Wednesday, January 16, 2019

Three Misconceptions About Mardi Gras.

February 6, 2018 by  
Filed under Ent., News, Opinion, Weekly Columns

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(ThyBlackMan.comI must admit, as a native New Orleanian, Mardi Gras is one of my favorite times of year. I grew up going to the parades, and when I reached middle school I was marching the parades I had grown to love. It has always been a great time of family, food, and music…the perfect coming together of culture. When I went to college I was often asked, what I thought to be weird, questions about Mardi Gras along the lines of: are the children allowed to drink alcohol, have you ever flashed anyone, of y’all really have sex in the streets, and why is that even a holiday.

Weird as the questions may have been, by the time they were done asking I was always offended. The misconceptions about New Orleans and those that live there are rather interesting. It seems after Hurricane Katrina more were created, and it never surprised me when those making them had never visited the city. Furthermore, some of the reputation the citizens get is actually based on the behavior of tourist…not locals. New Orleans is a place many feel they can come and be absolutely free without judgement. Mardi Gras to some is the perfect place to be free, but there are three misconceptions about holiday.

1. Everyone is not drunk. Mardi Gras is not a weekend by which wild collegiate invade New Orleans with the sole purpose of testing exactly how bad can their heads actually get via drinking. Mardi Gras is more about family than merely cutting loose. Many of the locals are excited about marching bands as their children are performing in the parades. They enjoy a time whereby the are eating all their favorite food, and probably partaking of the thing that will begiven up for lent. The children aren’t running around drinking led by wayward adults.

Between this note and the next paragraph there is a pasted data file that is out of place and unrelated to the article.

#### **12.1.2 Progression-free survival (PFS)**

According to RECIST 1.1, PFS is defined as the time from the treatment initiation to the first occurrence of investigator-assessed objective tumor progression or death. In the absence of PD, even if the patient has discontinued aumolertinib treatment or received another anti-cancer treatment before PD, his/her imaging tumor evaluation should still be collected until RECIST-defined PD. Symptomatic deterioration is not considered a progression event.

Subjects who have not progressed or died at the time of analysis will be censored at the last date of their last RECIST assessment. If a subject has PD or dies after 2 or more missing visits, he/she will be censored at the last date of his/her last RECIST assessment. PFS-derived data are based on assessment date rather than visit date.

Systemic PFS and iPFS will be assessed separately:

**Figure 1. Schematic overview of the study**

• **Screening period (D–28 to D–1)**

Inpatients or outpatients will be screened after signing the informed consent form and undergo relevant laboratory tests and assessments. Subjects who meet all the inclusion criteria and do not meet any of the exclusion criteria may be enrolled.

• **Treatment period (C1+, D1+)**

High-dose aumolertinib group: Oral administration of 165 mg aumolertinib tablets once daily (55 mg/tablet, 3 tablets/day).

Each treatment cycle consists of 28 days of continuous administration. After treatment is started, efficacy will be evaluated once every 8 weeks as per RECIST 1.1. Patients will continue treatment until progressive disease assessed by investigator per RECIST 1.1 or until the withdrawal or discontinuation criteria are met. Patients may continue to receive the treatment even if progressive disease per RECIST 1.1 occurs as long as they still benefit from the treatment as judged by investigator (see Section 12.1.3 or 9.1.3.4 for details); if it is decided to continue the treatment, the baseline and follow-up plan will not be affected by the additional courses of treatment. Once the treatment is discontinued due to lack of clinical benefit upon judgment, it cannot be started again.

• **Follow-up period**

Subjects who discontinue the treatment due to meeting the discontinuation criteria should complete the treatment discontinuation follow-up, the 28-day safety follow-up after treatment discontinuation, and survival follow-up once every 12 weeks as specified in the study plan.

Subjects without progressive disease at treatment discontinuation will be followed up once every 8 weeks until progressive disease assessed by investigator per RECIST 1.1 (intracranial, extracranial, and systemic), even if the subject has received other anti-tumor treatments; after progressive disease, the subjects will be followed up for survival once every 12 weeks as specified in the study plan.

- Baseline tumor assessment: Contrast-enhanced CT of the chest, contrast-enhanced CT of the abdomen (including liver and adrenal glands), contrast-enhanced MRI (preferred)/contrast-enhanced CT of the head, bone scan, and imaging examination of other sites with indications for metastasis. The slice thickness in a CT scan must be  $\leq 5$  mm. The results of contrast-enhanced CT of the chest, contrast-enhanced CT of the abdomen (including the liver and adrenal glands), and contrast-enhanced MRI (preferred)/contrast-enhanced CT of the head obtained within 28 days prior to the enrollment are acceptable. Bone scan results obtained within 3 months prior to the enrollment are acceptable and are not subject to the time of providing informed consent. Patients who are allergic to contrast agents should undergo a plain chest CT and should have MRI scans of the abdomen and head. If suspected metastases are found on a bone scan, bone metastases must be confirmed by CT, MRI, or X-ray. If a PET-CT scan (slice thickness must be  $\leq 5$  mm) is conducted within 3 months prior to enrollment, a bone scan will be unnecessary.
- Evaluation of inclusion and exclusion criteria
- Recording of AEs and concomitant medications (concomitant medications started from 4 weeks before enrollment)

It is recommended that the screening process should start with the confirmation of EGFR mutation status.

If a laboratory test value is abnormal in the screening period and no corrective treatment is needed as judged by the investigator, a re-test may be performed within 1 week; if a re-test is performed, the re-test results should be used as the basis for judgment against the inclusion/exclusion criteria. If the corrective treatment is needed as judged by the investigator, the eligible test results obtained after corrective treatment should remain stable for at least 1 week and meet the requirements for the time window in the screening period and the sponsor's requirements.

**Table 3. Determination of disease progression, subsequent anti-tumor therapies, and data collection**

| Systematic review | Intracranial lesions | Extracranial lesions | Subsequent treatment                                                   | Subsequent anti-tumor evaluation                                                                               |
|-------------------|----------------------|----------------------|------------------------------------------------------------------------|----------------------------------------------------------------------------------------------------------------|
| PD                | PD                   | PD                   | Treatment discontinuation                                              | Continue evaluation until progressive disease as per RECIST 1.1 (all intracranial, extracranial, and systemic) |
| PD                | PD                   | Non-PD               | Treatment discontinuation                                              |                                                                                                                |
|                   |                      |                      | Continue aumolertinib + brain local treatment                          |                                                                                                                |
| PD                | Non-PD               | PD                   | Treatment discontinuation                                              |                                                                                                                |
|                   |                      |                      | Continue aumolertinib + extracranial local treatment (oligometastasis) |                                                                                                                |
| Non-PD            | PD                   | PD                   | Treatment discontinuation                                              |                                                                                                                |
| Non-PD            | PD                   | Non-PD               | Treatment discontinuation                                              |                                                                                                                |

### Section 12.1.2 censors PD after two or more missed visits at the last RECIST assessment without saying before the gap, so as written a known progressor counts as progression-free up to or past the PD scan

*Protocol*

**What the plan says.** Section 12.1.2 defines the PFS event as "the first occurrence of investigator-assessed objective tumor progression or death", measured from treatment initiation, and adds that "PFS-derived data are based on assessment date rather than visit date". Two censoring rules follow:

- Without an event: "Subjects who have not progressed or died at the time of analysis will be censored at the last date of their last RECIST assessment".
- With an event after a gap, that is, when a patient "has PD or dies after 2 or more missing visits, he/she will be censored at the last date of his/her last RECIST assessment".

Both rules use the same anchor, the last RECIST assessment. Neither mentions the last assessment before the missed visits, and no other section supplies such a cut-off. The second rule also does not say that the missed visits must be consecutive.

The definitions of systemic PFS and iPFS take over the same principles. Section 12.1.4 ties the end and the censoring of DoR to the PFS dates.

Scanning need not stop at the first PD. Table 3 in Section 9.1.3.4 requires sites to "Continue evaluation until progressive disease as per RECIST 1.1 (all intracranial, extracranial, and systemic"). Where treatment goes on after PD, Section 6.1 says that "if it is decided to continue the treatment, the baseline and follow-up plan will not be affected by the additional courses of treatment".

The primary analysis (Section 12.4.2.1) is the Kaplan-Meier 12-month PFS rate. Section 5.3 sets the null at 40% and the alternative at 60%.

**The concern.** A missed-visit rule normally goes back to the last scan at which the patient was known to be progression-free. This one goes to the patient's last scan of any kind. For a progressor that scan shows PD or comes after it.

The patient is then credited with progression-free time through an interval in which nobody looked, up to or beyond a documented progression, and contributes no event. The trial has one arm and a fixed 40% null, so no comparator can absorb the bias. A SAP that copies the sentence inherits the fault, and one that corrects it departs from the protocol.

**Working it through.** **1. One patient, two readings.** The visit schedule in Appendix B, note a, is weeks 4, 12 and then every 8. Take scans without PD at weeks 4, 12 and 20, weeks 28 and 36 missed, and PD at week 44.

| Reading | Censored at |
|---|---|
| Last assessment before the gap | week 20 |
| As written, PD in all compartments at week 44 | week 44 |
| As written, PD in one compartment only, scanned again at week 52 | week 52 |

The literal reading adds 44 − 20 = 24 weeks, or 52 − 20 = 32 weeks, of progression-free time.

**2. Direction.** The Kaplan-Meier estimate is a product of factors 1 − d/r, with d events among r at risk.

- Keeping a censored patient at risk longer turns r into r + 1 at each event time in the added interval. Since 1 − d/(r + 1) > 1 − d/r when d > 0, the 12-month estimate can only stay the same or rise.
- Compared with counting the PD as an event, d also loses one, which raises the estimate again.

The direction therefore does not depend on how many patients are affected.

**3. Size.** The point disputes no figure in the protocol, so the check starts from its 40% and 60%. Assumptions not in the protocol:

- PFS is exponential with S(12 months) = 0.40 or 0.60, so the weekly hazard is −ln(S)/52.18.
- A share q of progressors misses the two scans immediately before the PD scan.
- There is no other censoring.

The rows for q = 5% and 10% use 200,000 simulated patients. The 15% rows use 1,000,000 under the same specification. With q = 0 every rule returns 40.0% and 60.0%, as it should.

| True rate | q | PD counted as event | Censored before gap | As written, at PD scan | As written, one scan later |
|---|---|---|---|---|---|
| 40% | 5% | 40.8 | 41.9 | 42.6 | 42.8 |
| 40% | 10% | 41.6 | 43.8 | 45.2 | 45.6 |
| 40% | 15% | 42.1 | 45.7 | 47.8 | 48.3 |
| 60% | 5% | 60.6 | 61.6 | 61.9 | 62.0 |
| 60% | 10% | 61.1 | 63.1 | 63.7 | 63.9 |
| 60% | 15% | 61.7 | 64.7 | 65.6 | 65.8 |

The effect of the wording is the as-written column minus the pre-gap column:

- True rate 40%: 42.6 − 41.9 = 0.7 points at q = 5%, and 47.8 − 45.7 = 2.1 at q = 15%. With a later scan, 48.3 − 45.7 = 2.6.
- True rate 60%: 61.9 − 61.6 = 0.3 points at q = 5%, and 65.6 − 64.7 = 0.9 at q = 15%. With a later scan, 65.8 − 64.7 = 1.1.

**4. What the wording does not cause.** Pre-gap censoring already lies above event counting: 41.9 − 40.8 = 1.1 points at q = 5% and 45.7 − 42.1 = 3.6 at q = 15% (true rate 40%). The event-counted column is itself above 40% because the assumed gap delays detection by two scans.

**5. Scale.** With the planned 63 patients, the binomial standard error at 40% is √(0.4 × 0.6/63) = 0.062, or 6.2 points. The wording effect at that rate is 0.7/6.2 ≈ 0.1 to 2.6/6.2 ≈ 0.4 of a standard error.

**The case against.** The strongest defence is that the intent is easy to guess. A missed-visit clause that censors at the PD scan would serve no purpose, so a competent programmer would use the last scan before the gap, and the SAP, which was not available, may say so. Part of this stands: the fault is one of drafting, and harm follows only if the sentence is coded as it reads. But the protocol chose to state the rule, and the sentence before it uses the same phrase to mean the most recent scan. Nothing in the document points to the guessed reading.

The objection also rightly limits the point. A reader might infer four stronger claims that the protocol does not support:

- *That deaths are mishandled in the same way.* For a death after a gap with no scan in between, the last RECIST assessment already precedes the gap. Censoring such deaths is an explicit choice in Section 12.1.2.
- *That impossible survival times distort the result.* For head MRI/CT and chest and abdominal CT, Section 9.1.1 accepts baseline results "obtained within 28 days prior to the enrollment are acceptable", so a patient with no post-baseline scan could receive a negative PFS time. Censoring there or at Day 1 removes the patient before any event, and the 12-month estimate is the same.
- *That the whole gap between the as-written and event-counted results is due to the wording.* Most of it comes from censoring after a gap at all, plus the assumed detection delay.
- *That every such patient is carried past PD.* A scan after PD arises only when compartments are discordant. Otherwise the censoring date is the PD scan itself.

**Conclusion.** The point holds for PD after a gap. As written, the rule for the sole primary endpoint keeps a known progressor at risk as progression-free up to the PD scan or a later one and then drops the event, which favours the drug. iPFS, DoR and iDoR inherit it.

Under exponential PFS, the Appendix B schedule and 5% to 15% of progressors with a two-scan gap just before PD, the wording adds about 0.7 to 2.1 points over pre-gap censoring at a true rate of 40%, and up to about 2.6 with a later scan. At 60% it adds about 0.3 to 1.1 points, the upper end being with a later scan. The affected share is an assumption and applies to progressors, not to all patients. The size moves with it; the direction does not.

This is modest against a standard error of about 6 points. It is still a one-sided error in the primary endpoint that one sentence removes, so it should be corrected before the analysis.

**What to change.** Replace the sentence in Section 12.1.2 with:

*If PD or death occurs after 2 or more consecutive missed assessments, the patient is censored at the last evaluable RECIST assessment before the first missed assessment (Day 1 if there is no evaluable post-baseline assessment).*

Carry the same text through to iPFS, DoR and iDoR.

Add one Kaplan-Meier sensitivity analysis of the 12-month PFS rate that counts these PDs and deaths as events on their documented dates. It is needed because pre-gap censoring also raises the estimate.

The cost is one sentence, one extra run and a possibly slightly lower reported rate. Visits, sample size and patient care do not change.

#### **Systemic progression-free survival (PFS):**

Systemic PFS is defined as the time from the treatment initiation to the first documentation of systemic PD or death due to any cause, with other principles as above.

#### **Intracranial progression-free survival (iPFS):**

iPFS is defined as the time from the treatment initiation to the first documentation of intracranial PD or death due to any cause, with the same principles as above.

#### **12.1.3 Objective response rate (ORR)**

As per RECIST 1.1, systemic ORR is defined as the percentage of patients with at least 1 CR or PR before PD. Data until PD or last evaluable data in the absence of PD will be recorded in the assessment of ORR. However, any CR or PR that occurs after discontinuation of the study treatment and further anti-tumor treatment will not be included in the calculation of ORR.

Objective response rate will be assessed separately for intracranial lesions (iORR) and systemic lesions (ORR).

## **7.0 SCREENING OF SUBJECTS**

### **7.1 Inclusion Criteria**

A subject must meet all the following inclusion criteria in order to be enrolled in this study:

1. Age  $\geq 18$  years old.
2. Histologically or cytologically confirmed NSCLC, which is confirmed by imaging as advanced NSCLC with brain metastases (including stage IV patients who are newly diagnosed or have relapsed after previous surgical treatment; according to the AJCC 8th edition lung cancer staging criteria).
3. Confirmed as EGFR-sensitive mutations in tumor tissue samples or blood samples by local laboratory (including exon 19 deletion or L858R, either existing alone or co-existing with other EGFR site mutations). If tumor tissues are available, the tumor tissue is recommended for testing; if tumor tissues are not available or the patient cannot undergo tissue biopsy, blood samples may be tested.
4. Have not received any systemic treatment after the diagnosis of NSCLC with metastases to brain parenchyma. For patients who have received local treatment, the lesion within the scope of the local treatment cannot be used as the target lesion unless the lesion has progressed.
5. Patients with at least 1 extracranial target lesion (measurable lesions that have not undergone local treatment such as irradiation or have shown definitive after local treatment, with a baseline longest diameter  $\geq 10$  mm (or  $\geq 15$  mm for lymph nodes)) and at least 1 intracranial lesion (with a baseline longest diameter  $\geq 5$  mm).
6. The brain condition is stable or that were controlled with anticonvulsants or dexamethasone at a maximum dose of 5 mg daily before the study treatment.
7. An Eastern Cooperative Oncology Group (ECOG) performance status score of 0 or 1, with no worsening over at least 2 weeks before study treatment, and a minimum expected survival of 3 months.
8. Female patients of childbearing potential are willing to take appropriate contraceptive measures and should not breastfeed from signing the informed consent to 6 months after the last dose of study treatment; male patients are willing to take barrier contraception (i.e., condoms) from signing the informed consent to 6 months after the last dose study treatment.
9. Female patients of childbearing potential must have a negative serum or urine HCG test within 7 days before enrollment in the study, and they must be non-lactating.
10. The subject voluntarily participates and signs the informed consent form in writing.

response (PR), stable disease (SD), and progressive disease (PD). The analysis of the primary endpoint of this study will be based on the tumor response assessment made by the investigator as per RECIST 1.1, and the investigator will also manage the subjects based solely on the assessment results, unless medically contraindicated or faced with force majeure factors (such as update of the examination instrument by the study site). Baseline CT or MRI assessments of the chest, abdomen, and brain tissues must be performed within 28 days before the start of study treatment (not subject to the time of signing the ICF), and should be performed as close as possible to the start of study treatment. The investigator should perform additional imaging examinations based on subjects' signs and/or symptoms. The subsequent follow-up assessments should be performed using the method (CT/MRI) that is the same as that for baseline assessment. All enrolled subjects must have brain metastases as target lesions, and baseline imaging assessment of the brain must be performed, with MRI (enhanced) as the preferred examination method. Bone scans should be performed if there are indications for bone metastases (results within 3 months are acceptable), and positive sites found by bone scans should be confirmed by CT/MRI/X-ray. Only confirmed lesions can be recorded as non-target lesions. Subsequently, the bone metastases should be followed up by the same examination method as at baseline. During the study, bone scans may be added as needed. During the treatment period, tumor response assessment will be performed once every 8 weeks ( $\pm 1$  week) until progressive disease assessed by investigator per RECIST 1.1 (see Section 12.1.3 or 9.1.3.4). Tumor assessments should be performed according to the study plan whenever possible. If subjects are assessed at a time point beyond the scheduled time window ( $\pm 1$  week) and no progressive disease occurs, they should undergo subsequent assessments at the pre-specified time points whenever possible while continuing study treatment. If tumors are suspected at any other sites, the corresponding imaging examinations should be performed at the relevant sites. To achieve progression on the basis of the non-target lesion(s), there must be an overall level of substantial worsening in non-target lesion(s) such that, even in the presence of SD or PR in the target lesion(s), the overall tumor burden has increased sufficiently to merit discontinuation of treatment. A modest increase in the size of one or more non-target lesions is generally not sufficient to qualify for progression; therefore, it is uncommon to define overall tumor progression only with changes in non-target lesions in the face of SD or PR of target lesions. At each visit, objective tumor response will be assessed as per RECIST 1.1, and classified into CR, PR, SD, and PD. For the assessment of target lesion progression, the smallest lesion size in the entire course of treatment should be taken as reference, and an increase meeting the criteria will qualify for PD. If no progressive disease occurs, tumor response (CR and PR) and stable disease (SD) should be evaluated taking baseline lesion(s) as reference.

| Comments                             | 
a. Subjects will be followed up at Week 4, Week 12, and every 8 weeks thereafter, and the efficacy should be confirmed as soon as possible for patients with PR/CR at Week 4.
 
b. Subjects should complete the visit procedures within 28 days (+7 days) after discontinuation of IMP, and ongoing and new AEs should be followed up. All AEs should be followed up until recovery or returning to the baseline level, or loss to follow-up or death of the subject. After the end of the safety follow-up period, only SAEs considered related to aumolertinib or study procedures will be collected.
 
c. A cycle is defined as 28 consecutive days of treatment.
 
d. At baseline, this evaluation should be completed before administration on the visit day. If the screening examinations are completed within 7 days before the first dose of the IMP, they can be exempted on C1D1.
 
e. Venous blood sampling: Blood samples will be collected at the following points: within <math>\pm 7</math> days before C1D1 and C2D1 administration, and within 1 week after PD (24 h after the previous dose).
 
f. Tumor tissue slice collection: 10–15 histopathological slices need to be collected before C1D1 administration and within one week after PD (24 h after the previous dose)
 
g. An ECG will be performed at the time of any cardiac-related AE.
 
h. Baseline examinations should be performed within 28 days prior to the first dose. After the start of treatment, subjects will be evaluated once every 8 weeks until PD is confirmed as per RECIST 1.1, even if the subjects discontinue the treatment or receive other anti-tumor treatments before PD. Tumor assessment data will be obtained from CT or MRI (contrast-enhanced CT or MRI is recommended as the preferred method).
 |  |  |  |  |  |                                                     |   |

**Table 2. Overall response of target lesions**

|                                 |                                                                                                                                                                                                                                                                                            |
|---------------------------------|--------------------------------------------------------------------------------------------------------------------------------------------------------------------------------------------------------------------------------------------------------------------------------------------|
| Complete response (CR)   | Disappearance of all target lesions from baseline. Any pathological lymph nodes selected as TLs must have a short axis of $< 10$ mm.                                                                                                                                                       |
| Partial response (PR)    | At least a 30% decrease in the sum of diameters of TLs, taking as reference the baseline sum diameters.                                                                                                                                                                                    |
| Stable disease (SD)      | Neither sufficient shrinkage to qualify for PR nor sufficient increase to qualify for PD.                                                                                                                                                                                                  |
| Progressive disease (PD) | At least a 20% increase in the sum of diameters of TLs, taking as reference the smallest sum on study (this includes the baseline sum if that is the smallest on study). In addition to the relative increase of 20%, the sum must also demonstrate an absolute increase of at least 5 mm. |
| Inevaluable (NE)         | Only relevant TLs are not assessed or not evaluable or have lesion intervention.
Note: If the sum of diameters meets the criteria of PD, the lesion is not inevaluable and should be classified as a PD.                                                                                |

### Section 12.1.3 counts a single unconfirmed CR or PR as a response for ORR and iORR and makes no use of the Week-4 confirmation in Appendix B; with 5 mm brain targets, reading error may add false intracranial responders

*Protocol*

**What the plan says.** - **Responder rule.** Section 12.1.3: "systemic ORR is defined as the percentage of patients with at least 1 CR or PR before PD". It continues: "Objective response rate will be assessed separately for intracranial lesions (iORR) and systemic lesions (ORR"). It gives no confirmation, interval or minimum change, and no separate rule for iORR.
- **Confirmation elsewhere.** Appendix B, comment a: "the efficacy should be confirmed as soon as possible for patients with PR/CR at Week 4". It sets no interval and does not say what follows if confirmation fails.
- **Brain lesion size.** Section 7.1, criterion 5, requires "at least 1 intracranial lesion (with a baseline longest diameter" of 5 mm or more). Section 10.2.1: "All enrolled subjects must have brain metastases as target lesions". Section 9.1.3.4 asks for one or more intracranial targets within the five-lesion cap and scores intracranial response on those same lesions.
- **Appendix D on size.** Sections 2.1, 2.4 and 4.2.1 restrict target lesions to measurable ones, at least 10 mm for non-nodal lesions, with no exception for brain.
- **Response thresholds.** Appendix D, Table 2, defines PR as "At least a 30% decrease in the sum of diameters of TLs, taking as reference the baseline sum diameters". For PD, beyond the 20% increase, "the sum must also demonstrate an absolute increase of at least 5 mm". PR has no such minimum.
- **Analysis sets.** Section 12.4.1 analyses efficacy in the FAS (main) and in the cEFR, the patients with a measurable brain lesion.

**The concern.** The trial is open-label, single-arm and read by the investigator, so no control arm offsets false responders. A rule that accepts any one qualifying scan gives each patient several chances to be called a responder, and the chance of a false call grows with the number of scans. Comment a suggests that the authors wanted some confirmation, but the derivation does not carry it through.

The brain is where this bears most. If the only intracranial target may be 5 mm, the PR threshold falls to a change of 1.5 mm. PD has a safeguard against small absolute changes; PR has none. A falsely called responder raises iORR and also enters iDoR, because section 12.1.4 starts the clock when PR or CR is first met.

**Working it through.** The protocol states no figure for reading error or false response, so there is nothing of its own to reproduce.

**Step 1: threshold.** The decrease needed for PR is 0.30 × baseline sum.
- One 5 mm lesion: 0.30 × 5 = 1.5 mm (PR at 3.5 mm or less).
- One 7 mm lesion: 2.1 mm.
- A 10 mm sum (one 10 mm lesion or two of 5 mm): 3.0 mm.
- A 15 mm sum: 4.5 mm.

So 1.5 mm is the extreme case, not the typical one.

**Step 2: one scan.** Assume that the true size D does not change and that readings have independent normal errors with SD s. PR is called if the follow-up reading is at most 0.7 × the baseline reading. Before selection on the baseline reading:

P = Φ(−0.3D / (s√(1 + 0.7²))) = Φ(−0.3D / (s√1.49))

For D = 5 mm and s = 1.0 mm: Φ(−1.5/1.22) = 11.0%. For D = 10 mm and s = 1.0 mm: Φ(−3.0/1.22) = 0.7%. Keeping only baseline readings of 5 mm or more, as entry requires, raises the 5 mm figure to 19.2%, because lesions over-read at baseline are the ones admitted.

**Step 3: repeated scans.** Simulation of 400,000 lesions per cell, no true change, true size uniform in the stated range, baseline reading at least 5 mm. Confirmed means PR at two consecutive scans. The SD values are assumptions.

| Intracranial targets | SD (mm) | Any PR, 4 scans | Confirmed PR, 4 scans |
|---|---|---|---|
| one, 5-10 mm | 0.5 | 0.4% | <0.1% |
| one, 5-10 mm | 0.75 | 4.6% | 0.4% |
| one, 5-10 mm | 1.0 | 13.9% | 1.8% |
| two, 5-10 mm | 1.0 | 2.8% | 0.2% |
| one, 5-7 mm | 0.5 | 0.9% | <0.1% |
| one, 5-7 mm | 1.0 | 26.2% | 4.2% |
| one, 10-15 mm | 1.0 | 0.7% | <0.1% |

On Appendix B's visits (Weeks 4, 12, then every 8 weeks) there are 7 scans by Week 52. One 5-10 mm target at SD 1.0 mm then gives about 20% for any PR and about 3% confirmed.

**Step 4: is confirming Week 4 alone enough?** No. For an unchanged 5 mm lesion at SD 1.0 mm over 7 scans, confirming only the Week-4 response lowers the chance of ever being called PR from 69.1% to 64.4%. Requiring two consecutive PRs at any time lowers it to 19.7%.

2. Everyone isn’t flashing their assets for beads, not sexing in the street. There is an image of Bourbon Street with loads of topless women, and all manners of decadent behavior taking place on the side streets. Granted I’m sure some have tried flashing for beads its not the norm. There are families with children out and about for Mardi Gras, and that can’t be stressed enough. It’s not a sexual free-for-all. Many natives loathe this misconception highly.

3. Mardi Gras is celebrated all over the state of Louisiana. New Orleans is the biggest celebration overall, but you can find parades and balls all over the state. Many schools around the state are closed Mardi Gras Day. It takes all year to prepare for Mardi Gras season. When season ends its immediately time to prepare for the next. It’s a holiday here, and we go all out for it.

If you haven’t been to New Orleans for Mardi Gras forget the myths, and come down and join us. Look for events that are less geared towards tourists so that you can have a more authentic experience. It is an engrained part of our culture and it’s welcoming to all. When you get past the commercialized expectation you’ll find that Mardi Gras in New Orleans, there are Mardi Gras celebrations in other states, is a very authentic aspect of the richness of our culture…not merely a crazy gathering.

Staff Writer; Chelle’ St James

May also connect with this sister via Twitter; ChelleStJames.

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